Rockliffe Hall in Hurworth, County Durham has recently welcomed two very important visitors.
Brian and Freda Rockliffe came across the 5* resort whilst researching their family tree and decided to book a short break at the resort to find out more about the name and their family’s links to the North East.
Whilst at Rockliffe Hall, the couple, from London, met with Chris Lloyd, author of the book ‘The Road to Rockliffe’ which details the history of the 365 acre estate.
Mr and Mrs Rockliffe, who live in Kingston-upon-Thames, were the first namesakes to stay at Rockliffe Hall since it opened almost five years ago.
During their stay in the North East, the couple also visited Dunstanburgh Castle and Cragside in Northumberland.
Mr Rockliffe, an overseas charity worker, said: “We were really fascinated by the ‘Rockliffe’ name and the fact that the hotel was so stunning. We were keen to explore any potential family connections. However, we found out that Rockliffe does indeed take its name from a cliff by the River Tees which is a ‘raw cliff’ because in times past the soil constantly tumbled down so no plants could grow. So we’re not connected at all. Only by name.”
Mr Rockliffe is himself a keen Sunderland FC supporter. His grandfather was a ship’s plater called Wycliffe Zerubabel Whitcliffe Rockliffe whose own father was involved with the Baptist chapel on the north bank of the River Wear, hence the religious name.
Mrs Rockliffe added: “It was wonderful to visit such a beautiful area and stay at Rockliffe Hall. However, it turns out all the Rockliffe family were involved in the maritime industry in the Sunderland area, rather than a 5* hotel!”
Resort manager, Simon Roberts, said: “This was the very first time that we’ve had a ‘Mr and Mrs Rockliffe’ stay at the hotel and it was a real pleasure to welcome them. Their enthusiasm for our history was fantastic and it was great to be able to help them in their quest to find out more about their family tree.”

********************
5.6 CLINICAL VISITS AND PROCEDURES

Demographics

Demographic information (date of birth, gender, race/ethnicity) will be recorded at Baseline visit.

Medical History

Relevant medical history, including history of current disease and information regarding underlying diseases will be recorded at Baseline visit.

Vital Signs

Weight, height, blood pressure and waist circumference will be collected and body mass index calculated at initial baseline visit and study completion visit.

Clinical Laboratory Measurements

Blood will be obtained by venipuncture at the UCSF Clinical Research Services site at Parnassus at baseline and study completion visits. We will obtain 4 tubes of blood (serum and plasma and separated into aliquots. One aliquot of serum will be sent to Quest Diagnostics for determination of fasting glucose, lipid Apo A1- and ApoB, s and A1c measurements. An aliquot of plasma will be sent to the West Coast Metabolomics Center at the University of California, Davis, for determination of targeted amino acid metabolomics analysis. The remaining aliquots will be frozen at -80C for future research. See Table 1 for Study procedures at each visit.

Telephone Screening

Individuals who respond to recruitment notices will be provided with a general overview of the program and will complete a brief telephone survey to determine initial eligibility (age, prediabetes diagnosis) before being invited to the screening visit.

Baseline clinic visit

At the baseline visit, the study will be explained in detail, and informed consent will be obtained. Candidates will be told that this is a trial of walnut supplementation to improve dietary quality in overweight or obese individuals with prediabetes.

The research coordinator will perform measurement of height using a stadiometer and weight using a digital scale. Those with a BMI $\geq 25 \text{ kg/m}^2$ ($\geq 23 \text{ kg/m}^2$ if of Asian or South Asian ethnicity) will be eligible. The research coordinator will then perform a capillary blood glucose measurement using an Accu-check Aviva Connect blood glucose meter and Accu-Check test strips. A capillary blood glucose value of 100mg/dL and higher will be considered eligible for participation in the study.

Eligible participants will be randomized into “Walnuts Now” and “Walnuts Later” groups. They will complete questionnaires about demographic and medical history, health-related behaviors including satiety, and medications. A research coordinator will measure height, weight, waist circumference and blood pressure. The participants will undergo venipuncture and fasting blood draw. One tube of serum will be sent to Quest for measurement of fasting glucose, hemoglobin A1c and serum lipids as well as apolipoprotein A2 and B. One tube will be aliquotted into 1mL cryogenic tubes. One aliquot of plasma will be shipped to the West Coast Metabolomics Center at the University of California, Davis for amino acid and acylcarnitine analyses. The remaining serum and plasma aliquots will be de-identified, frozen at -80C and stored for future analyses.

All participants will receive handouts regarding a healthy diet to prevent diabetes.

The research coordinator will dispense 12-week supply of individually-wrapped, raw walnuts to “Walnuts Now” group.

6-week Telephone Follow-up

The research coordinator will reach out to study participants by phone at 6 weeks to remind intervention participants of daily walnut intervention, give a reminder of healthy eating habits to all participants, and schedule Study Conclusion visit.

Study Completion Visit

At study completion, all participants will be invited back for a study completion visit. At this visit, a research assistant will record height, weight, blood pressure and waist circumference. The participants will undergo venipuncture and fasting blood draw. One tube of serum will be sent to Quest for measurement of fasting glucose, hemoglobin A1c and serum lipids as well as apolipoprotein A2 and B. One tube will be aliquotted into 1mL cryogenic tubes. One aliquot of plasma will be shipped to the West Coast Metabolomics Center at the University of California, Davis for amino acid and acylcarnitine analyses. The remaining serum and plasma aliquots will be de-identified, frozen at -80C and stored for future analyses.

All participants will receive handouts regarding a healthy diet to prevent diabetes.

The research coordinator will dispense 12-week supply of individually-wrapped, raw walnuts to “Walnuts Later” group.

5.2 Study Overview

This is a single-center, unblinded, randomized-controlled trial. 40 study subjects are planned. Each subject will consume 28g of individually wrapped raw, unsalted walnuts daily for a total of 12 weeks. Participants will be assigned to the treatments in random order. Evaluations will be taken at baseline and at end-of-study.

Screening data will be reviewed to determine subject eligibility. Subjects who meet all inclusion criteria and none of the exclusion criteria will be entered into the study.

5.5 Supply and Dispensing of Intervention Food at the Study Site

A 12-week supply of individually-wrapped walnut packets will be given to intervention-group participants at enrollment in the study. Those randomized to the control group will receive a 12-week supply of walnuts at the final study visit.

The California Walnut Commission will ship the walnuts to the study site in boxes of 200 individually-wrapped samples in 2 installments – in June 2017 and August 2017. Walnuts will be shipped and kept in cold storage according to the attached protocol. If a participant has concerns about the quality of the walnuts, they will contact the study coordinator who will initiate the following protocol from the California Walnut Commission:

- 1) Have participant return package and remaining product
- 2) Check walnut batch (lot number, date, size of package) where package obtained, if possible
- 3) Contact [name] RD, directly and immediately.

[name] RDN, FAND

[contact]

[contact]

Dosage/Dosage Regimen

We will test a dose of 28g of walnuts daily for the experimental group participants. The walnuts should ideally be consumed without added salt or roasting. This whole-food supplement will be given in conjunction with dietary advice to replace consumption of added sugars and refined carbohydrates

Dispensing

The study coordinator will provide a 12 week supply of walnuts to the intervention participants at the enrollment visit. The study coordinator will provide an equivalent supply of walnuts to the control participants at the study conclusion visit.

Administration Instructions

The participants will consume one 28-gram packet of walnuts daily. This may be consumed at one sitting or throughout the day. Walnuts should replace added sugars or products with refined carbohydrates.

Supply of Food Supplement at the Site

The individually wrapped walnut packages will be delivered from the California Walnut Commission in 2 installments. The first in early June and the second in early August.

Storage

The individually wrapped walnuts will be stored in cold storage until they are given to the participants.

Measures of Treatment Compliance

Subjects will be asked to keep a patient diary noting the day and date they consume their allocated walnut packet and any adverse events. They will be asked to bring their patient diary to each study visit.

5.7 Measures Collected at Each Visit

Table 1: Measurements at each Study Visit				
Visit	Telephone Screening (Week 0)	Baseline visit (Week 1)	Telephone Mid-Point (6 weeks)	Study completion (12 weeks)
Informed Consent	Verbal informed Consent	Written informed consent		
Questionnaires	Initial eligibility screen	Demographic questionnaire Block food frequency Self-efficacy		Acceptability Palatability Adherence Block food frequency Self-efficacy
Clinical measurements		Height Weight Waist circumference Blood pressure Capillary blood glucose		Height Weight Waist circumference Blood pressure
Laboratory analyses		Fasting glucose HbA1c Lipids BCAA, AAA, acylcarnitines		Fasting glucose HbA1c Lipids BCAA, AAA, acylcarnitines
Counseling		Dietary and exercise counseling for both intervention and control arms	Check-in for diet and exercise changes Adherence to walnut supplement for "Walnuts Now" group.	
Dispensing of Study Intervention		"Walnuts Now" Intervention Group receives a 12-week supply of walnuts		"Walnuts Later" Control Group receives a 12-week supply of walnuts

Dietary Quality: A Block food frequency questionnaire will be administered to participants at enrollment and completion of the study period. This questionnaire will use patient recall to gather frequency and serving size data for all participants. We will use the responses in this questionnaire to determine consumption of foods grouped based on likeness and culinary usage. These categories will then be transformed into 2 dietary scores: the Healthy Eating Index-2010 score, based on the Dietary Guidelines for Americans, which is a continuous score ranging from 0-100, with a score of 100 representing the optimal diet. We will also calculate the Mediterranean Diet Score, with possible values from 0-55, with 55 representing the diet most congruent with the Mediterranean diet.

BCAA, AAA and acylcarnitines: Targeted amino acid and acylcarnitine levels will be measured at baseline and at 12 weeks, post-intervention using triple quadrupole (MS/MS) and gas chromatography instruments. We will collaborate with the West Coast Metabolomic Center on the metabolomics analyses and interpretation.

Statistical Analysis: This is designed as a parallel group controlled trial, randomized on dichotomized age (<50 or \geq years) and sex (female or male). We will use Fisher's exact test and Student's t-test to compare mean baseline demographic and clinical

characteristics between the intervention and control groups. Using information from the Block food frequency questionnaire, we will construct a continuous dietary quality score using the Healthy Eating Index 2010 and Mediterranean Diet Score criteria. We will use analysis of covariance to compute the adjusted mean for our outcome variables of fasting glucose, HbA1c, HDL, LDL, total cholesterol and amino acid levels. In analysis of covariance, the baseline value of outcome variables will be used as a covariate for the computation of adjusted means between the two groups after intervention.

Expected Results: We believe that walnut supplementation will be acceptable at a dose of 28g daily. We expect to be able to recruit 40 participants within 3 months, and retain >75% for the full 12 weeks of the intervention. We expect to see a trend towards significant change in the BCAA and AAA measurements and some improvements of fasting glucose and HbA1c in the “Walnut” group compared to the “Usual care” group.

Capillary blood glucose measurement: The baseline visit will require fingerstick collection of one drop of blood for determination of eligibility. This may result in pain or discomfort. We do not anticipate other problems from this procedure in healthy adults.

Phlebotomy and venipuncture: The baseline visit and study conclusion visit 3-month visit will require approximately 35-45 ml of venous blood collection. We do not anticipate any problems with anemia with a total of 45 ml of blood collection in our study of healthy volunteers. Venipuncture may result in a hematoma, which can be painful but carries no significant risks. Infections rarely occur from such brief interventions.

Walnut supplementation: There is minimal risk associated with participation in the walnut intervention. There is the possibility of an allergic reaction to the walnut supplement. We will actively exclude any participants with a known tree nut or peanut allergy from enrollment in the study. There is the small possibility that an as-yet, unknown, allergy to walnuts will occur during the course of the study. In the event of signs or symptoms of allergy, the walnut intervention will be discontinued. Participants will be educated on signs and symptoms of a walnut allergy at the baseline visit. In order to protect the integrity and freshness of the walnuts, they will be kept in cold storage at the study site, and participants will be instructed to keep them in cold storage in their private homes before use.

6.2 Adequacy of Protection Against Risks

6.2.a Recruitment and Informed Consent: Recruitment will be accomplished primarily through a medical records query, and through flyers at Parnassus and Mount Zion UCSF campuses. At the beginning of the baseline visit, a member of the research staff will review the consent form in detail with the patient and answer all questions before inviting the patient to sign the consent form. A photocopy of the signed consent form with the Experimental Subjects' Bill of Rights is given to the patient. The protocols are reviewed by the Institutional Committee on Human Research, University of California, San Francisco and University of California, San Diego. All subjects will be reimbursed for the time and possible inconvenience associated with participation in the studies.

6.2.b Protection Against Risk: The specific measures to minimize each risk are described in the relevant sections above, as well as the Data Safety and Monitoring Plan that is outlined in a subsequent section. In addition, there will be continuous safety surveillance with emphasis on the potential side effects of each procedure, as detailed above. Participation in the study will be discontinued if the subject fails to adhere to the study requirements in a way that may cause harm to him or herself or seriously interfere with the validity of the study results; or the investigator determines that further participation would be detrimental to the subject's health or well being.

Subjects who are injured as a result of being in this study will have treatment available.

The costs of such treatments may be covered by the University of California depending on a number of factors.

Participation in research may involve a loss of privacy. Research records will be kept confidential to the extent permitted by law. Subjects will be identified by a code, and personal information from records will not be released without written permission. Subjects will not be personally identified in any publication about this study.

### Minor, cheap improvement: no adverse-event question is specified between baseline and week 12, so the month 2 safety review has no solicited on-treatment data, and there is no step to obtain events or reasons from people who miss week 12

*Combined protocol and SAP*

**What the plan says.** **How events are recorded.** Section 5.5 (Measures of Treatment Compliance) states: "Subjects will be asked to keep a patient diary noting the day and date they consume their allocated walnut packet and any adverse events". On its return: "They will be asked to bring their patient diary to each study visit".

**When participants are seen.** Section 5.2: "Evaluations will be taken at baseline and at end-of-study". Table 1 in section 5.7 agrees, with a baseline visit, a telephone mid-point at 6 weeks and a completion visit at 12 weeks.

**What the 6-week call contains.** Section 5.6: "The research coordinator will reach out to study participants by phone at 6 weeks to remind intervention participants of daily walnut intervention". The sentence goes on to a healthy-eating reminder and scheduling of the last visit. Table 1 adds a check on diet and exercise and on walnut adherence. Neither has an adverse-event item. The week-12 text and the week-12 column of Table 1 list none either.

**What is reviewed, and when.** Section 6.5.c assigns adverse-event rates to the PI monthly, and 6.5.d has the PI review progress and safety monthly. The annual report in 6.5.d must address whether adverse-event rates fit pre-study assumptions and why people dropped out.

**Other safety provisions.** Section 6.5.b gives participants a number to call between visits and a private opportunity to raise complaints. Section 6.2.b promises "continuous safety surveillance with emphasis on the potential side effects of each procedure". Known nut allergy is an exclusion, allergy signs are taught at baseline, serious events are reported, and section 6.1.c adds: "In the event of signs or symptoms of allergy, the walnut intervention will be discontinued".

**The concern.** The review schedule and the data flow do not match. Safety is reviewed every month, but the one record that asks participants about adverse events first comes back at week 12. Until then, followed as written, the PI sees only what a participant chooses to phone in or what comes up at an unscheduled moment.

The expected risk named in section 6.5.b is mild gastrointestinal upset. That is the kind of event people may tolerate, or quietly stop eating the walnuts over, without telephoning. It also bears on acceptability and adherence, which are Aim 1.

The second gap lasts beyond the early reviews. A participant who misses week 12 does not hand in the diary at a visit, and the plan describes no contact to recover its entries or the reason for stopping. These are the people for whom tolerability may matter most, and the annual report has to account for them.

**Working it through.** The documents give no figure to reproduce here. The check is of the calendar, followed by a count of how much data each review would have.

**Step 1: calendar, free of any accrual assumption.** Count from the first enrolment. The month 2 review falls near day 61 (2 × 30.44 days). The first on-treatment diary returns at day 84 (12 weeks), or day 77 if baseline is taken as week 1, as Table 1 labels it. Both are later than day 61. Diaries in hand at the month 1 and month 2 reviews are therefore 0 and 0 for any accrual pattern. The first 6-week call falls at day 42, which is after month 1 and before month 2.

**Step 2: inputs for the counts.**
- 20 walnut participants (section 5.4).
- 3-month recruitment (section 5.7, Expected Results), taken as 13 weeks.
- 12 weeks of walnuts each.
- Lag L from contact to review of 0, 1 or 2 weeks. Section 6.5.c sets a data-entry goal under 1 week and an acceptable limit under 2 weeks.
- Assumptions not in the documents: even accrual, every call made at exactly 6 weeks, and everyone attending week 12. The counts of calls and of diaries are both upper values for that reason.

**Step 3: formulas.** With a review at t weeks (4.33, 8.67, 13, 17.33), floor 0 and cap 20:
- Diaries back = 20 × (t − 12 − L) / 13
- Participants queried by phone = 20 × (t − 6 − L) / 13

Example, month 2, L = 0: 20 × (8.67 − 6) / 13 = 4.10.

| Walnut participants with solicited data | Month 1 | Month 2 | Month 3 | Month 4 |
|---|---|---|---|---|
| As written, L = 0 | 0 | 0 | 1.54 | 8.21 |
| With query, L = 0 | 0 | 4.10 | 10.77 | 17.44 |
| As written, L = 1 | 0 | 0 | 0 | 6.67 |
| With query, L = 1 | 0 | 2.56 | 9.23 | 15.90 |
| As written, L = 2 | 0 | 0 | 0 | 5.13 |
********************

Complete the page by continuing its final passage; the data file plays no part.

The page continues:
Rockliffe Hall History: -
Original plans for Rockliffe Hall date back to 1774, but it wasn’t until after the turn of the century that the hall and the estate started taking shape.
Records from the 1820’s list it as being known as Pilmore House with the Pilmore Estate belonging to Robert Surtees of Redworth, the County Durham historian, and was habited – around 1836 – by his more famous cousin, landscape painter Thomas Surtees Raine.
It was in 1851 that the current site, now known as Rockliffe Hall, came under the ownership of Alfred Backhouse and major developments began.
The estate consisted of three separate buildings: - the mansion house (Pilmore House), Pilmore Farm (immediately to the West) and Hurworth Grange (immediately to the West of the farm)
Soon after gaining ownership, Backhouse swiftly commissioned fellow Quaker, and relative by marriage, Alfred Waterhouse to rebuild and re-landscape much of the main building and the estate. It was during this period that Pilmore House first became recognised as the Rockliffe Hall estate.
Whilst much of the surrounding landscape was neglected in the latter part of the 20th Century, the work of previous owners – with most thanks surely going to the 20 years of intensive work Backhouse and Waterhouse put into landscaping the grounds in the late 1800s – has helped the golf course to benefit from many historic and natural contours and features.
In 1918, Lord Southampton bought the estate and lived there on and off until 1948. A keen cricketer and sportsman, he formed the Rockliffe Park Cricket Club and played on a pitch which still exists in the same site today, on neighbouring land.
In 1950, the Rockliffe Park estate was bought by the Brothers of St John of God and converted into a hospital. Some 18 years later, it came under compulsory purchase by Durham County Council and was used as a community centre.
Sadly, it stood empty for several years and fell victim to vandals until, in 1996, Rockliffe Park was bought by Middlesbrough Football Club.
The estate has not been without incident. In 1903 and again in 1974, buildings were badly damaged by fire. In 1944 a light aircraft crashed into the grounds, luckily missing any buildings and causing only damage to trees and the landscape. It has even had its brush with stardom and parts of the grounds were used as backdrop for some scenes from the Michael Caine hit ‘Get Carter’ in 1971.